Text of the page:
‘Book Club: The Next Chapter’ Review: Travel As Freedom

Since Paulo Coelho’s The Alchemist came out in 1988, it’s obtained an almost apocryphal status that it’s bound to never outgrow. The book, which concerns an Andalusian shepherd on a journey to find out what his destiny is, has been acclaimed less as a gift of great literature than as a fount of self-help. Given that it’s an affirming and, especially, digestible tale of discovery and hope, it makes for an apt early reference point for Bill Holderman’s Book Club: The Next Chapter: Though its main characters don’t carry on an official reading series in this sequel, each points to Coelho’s book as something of a north star in their lives.

The film is cinema as affirmation, asking us to think of it as a ticket to a far-flung locale, where love might be birthed alongside conversations with good friends about innocuous barriers that we pretend are insurmountable. Leaning heavily on breezy dialogue and the promise of love and friendship, The Next Chapter certainly understands the comfortable pleasure of watching charismatic actors like Diane Keaton essentially play versions of themselves on screen, drinking prosecco and eating gelato on Italy’s cobblestone streets and in tucked-away villas. And it’s also cheekily aware of that comfort, as in a scene where Sharon (Candice Bergan) tells Diane (Keaton) that her outfit, which combines Keaton’s signature hat and blazer combo with a flowing wedding gown, makes her look “more like herself” than ever before.

The first Book Club played like one long montage sequence, an occasion for the characters played by Keaton, Bergen, Jane Fonda, and Mary Steenbergen to make risqué jokes as they read the Fifty Shades of Grey series. The sequel doesn’t want for cheesiness or sexual humor, but where the first film felt like a clip show, The Next Chapter delivers a more unified and satisfying narrative, centered around the women heading to Italy to celebrate Vivian’s (Fonda) impending marriage to Arthur (Don Johnson). Turns out, their plans to travel to the country were derailed some 40 years earlier, so this is nothing if not a story about second chances.

After a long cold open montage set during the first year or so of the pandemic that sees the four friends reading bestsellers that they feel are intended for a younger generation of women, such as Normal People, Carol broaches the idea of going to Rome. Once there, Vivian wrestles with her decision to marry and Diane with a lifetime of persnickety choices, while Sharon finds romance with a philosophy teacher, Ousmane (Hugh Quarshie), and Carol runs into and flirts with Gianni (Vincent Riotta), an old culinary school classmate. Between Rome, Venice, and Tuscany, the women get into some harmless trouble with the law and find themselves caught in the tamest imaginable game of cat-and-mouse with a police chief (Giancarlo Giannini).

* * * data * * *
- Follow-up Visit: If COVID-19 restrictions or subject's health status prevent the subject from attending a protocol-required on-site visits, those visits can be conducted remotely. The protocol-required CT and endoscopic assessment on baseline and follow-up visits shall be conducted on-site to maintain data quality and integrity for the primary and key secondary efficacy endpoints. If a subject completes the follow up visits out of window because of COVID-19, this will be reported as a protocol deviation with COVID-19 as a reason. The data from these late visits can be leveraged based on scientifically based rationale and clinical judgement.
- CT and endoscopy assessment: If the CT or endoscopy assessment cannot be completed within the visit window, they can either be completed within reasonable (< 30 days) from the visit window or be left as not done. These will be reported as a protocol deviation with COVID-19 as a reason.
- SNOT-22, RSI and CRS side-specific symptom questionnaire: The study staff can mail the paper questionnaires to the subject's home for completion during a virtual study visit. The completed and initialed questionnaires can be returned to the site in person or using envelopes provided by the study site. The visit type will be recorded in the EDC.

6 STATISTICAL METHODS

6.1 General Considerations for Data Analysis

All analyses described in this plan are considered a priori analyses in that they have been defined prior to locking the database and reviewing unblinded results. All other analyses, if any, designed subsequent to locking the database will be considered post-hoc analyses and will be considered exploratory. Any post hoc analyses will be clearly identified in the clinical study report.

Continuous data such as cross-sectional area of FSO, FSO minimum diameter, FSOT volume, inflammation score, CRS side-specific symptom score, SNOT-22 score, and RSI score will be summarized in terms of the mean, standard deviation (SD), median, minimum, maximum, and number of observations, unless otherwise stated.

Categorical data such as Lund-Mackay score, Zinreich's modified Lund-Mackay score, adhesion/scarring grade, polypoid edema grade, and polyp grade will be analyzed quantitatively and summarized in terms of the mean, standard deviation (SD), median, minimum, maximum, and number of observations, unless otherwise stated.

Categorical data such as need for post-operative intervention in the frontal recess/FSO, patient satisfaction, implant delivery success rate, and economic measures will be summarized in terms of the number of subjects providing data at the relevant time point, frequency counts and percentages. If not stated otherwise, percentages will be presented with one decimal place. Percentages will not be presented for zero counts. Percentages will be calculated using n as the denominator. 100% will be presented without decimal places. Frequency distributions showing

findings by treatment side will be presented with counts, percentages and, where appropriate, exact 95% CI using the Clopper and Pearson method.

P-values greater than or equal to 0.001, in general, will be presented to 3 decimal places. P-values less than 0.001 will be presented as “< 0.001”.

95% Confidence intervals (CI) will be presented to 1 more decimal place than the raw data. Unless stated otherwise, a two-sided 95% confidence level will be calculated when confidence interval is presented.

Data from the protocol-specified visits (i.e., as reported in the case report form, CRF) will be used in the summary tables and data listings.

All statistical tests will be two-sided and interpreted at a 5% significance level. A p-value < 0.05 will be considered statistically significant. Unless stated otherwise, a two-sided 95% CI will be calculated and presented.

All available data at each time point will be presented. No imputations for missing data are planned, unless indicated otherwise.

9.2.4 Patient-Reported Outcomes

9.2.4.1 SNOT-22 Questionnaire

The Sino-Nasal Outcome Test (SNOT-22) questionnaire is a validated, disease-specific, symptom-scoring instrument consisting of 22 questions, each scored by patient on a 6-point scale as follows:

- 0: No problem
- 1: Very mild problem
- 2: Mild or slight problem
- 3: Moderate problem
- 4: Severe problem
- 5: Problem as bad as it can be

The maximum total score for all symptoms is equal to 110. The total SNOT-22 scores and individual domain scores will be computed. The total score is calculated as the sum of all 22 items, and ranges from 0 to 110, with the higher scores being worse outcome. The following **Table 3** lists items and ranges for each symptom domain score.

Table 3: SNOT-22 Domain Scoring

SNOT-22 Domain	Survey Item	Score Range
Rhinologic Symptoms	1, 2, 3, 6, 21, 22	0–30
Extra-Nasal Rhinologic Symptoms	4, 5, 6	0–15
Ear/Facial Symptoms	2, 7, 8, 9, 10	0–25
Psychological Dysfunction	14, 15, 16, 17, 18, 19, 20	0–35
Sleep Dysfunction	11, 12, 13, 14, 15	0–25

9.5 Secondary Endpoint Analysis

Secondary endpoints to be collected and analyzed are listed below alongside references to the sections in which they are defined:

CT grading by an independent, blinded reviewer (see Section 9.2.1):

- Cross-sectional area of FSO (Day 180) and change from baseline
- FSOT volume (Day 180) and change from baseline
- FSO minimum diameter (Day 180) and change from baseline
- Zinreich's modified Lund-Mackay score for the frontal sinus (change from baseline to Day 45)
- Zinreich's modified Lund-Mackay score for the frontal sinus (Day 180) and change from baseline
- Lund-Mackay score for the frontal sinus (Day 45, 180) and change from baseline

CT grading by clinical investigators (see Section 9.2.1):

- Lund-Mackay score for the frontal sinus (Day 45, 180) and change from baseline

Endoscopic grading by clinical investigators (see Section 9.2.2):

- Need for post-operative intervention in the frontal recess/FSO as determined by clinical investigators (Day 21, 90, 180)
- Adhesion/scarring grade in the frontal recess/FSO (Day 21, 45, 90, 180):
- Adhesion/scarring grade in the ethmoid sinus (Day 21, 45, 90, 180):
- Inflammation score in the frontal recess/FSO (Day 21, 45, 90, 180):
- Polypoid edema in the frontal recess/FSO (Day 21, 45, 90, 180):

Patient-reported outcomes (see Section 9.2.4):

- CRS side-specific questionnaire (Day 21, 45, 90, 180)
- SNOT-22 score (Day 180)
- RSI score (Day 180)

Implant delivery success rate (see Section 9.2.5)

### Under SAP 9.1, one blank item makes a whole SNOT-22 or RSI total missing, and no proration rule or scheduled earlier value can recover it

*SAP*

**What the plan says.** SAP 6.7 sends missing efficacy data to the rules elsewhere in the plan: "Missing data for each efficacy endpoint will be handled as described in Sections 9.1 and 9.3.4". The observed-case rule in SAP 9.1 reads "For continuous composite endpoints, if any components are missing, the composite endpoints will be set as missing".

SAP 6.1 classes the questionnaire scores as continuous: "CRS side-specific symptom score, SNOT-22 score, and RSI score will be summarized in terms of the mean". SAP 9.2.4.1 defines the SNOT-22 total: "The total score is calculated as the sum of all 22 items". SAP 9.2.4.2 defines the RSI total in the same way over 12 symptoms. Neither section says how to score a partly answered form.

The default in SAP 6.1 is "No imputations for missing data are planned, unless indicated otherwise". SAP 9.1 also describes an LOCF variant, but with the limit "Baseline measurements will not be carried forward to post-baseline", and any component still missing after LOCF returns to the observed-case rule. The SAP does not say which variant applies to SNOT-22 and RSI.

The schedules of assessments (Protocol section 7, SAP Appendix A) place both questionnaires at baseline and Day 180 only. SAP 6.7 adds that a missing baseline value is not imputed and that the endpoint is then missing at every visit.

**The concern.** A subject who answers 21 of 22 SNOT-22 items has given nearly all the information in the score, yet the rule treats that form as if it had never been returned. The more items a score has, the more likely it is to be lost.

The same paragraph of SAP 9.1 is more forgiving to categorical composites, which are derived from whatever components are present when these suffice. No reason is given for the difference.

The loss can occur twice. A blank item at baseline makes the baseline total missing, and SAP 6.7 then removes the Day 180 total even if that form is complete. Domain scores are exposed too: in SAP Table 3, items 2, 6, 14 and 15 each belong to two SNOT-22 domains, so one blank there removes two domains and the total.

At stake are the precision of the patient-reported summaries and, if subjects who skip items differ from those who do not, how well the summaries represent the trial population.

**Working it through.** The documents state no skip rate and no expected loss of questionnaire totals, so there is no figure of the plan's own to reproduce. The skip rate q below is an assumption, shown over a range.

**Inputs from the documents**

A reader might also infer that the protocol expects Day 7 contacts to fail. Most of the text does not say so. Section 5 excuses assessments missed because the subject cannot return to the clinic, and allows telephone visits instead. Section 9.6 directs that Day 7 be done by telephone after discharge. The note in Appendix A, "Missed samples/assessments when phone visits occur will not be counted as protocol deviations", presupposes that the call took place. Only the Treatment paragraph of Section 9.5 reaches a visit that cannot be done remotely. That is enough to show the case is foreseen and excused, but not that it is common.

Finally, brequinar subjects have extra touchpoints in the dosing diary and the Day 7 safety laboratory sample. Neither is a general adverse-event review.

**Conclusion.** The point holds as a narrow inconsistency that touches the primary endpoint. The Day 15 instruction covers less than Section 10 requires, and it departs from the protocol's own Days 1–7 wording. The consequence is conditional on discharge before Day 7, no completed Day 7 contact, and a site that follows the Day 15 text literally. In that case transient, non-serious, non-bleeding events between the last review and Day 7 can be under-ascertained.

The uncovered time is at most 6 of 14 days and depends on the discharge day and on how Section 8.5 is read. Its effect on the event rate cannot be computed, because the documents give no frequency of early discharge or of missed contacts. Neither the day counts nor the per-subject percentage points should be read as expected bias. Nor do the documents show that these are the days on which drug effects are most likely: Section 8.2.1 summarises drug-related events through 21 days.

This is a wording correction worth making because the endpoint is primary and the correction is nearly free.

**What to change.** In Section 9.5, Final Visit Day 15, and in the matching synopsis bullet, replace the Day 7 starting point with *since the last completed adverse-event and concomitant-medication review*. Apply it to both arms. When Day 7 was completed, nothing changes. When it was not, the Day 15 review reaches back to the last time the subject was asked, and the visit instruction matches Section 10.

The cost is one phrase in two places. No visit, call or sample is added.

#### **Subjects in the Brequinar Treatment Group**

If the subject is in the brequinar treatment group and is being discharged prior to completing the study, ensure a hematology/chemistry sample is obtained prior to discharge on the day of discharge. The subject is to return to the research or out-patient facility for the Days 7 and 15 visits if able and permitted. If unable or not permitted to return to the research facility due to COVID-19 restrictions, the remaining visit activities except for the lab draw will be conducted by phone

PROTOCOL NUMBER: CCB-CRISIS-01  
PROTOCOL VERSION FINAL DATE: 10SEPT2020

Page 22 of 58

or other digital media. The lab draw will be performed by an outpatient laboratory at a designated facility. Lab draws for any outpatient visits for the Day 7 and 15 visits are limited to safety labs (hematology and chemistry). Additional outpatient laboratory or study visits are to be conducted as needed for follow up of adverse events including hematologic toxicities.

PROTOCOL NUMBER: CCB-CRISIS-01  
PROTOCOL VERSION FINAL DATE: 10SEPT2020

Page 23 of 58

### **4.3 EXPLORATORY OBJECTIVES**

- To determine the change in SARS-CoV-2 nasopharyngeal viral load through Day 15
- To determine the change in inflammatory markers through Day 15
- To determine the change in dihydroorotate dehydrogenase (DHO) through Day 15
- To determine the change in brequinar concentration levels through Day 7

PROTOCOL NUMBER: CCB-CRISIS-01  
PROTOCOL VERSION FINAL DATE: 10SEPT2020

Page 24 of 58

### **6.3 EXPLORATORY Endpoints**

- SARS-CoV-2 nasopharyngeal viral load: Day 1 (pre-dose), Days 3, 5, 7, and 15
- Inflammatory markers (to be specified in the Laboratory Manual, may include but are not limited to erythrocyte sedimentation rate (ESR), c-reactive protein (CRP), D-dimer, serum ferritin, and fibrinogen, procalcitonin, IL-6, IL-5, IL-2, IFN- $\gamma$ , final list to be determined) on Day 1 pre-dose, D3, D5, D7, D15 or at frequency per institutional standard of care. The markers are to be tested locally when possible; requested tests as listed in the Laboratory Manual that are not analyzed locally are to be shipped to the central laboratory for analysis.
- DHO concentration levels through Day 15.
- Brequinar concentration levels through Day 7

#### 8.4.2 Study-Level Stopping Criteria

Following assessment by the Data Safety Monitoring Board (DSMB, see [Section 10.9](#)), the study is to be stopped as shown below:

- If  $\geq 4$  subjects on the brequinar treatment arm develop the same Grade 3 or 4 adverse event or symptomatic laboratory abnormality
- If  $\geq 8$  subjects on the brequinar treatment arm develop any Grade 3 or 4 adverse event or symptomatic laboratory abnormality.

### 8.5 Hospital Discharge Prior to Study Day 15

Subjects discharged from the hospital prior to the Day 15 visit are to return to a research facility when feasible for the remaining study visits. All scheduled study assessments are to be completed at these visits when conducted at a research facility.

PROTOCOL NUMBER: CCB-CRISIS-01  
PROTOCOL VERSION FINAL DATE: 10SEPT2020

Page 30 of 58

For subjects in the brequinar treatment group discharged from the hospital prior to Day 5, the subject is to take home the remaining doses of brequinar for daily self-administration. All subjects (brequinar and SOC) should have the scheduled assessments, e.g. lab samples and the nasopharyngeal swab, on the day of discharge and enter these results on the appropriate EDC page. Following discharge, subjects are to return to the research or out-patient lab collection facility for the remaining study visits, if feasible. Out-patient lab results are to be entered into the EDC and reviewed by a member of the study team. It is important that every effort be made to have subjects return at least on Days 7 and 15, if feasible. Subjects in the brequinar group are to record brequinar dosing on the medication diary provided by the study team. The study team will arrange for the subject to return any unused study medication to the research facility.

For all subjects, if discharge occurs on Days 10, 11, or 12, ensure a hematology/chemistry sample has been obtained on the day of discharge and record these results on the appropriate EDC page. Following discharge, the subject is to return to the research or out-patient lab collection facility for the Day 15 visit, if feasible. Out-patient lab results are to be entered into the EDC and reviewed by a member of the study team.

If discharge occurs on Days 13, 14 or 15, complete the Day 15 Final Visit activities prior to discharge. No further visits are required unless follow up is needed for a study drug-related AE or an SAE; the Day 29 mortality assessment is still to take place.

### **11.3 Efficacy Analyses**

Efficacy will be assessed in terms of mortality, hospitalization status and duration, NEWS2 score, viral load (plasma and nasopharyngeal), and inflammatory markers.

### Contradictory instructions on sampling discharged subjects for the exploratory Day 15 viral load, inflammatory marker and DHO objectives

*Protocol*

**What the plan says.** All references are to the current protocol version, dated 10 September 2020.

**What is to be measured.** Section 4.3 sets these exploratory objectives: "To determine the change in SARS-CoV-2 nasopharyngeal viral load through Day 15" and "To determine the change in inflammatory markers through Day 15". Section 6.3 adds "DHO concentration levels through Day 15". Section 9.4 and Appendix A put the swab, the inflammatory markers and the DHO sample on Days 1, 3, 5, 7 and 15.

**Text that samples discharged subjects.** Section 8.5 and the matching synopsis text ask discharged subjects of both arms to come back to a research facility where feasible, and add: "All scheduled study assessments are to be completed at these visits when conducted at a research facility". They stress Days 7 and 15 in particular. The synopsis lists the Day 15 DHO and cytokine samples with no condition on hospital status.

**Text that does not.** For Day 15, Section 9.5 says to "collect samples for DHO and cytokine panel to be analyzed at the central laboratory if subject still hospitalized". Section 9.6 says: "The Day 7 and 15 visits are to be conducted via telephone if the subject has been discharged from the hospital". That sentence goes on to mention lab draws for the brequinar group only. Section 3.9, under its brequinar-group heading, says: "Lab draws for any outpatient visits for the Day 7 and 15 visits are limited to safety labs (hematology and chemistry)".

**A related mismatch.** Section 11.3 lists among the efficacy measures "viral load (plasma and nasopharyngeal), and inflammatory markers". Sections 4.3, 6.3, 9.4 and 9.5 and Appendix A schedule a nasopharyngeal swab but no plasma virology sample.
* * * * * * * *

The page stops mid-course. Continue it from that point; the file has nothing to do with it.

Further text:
The Next Chapter is devoid of serious conflict, yet it hits with unexpected feeling, thanks in large part to the ensemble’s gift for effortlessly elevating the small, ordinary occurrences of their everyday lives. (Indeed, the chemistry between the film’s four leads is so strong that it manages to breathe warmth and life into such shopworn conceits as a montage sequence that sees Vivian trying on one stunning wedding dress after another in a marbled atelier.

Which isn’t to say that The Next Chapter doesn’t offer fresh insights amid its cheesily self-aware banter. At one point, Carol casually admits to her fear over her husband’s (Craig T. Nelson) health, and Sharon makes a plea that the four reevaluate their lives as a series of beautiful choices. The film, then, understands that for these women, indulging the pleasure of travel for its own sake relaxes them to the point that they open up to each other about their desires, regrets, and understanding of mortality in ways that they don’t back home. For them, to travel isn’t just an attempt to realize a romantic fantasy, but a license to live anew.


 Cast: Jane Fonda, Mary Steenburgen, Diane Keaton, Andy Garcia, Don Johnson, Candice Bergen, Craig T. Nelson, Giancarlo Giannini, Hugh Quarshie, Adriano De Pasquale, Vincent Riotta, Grace Truly  Director: Bill Holderman  Screenwriter: Bill Holderman, Erin Simms  Distributor: Focus Features  Running Time: 107 min  Rating: 2023  Year: PG-13


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